Find a balance between high and low intensity exercise
I often find that as women reach menopause, this is the moment in their lives when they have more free time to start doing more training and they often set themselves challenges like training for a marathon, doing a sports event they’ve always wanted to do or just start exercising more in general. This is great in so many ways, especially if you’re outdoors in nature, getting fresh air and working your heart. However, it’s important to strike a balance… if you’re doing intense exercise, also focus on some stress relieving activity such as walking, yoga, meditation and just being still.
If you’re extremely stressed at work or in your home life, is this the time to be putting huge strain on your adrenal output by adding in an intense exercise schedule? This doesn’t mean you shouldn’t do intense exercise or go for a big event you’ve always wanted to do. But you do need to reflect on whether your body is in a good place to manage this shift – is there a middle ground you could start with and see how your body reacts?
So what do I need to do to lose weight in the menopause?
Here are my top 5 tips you can work on to help you balance your hormones and adapt your diet and exercise regime as you move into menopause:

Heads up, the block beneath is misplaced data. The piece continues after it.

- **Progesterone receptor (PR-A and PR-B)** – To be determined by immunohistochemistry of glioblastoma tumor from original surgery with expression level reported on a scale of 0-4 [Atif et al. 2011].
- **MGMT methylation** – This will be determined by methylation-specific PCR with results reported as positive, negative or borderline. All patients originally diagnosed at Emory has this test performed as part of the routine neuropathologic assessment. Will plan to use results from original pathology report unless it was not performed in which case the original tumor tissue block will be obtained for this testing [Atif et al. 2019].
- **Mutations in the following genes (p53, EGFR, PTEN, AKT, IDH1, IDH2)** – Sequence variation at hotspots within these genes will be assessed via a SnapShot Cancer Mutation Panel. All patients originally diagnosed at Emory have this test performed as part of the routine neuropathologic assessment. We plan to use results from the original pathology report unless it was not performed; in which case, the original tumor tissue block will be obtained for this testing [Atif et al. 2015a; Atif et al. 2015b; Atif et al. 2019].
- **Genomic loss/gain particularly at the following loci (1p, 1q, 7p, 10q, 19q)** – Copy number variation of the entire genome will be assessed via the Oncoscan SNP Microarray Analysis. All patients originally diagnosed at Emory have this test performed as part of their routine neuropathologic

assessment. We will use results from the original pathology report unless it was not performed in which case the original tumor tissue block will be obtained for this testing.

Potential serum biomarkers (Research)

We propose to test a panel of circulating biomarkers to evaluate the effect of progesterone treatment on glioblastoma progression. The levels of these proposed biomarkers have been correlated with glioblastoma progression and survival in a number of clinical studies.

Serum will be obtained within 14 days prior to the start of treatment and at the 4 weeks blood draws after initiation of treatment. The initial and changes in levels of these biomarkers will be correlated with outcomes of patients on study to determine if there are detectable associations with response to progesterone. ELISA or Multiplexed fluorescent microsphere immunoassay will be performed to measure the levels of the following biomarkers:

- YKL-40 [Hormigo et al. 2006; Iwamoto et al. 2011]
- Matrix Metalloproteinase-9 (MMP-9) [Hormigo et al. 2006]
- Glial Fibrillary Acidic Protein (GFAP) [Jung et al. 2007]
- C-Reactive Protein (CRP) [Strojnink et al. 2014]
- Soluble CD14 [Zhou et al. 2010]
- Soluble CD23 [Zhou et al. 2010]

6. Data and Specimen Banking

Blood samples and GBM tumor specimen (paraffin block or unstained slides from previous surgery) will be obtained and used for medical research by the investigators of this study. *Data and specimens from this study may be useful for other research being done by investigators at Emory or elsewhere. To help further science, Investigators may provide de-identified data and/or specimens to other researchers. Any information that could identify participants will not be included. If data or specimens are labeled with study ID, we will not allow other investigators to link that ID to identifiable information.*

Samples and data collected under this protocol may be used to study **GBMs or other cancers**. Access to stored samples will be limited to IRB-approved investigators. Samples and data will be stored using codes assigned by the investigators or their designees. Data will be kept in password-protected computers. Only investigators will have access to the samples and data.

- Moderate your intake of carbs: what your body could process and use up in your 20s and 30s, you might not be able to use now without putting on weight. Aim to have 1 meal per day without starchy carbs. At this meal have a good handful of protein (meat, eggs, fish, cottage cheese, beans, pulses, tofu combined with half a plate full of non-starchy veg or salad. The rest of the time focus on slow carbs – no more than a handful per meal of sweet potato, oats, brown rice, buckwheat, wholewheat pasta or rye bread.
- Make sure you manage your stress: as well as your exercise schedule, make time each day to do some deep breathing, stretching, yoga or mindfulness to help moderate the cortisol response. We can all manage 5 to 10 minutes per day.
- Move, move move! If you’re not much of an exerciser and have become increasingly sedentary, make sure you’re moving on a daily basis. Avoid sitting for hours and hours at a time. Get up once an hour, work at a sit-stand desk, go for a walk at lunchtime or after supper. Aim to get 10,000 steps per day.